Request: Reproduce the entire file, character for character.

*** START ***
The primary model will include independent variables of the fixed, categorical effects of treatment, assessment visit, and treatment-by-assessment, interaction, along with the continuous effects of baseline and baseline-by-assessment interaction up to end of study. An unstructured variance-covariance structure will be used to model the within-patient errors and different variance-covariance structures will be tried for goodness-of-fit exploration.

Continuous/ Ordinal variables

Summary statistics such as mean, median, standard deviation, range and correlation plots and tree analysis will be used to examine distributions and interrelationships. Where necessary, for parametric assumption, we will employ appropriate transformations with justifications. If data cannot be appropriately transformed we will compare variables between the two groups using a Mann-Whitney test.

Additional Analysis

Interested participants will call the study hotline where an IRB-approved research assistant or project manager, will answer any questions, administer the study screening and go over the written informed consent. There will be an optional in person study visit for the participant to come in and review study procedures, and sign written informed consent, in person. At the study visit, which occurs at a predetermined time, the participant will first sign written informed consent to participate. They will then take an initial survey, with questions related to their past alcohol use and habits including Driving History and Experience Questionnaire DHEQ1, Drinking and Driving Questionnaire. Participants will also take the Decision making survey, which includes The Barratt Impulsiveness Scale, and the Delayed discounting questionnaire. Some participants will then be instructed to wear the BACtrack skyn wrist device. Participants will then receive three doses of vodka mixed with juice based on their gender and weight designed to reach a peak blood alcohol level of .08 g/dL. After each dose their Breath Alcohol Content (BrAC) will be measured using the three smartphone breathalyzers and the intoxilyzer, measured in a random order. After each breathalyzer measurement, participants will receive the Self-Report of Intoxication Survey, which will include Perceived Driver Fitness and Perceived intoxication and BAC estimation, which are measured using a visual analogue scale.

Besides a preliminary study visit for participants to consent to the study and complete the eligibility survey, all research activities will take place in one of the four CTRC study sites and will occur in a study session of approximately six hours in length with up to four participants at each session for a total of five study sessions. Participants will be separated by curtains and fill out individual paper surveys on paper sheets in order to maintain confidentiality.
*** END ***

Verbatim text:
The primary model will include independent variables of the fixed, categorical effects of treatment, assessment visit, and treatment-by-assessment, interaction, along with the continuous effects of baseline and baseline-by-assessment interaction up to end of study. An unstructured variance-covariance structure will be used to model the within-patient errors and different variance-covariance structures will be tried for goodness-of-fit exploration.

Continuous/ Ordinal variables

Summary statistics such as mean, median, standard deviation, range and correlation plots and tree analysis will be used to examine distributions and interrelationships. Where necessary, for parametric assumption, we will employ appropriate transformations with justifications. If data cannot be appropriately transformed we will compare variables between the two groups using a Mann-Whitney test.

Additional Analysis

Interested participants will call the study hotline where an IRB-approved research assistant or project manager, will answer any questions, administer the study screening and go over the written informed consent. There will be an optional in person study visit for the participant to come in and review study procedures, and sign written informed consent, in person. At the study visit, which occurs at a predetermined time, the participant will first sign written informed consent to participate. They will then take an initial survey, with questions related to their past alcohol use and habits including Driving History and Experience Questionnaire DHEQ1, Drinking and Driving Questionnaire. Participants will also take the Decision making survey, which includes The Barratt Impulsiveness Scale, and the Delayed discounting questionnaire. Some participants will then be instructed to wear the BACtrack skyn wrist device. Participants will then receive three doses of vodka mixed with juice based on their gender and weight designed to reach a peak blood alcohol level of .08 g/dL. After each dose their Breath Alcohol Content (BrAC) will be measured using the three smartphone breathalyzers and the intoxilyzer, measured in a random order. After each breathalyzer measurement, participants will receive the Self-Report of Intoxication Survey, which will include Perceived Driver Fitness and Perceived intoxication and BAC estimation, which are measured using a visual analogue scale.

Besides a preliminary study visit for participants to consent to the study and complete the eligibility survey, all research activities will take place in one of the four CTRC study sites and will occur in a study session of approximately six hours in length with up to four participants at each session for a total of five study sessions. Participants will be separated by curtains and fill out individual paper surveys on paper sheets in order to maintain confidentiality.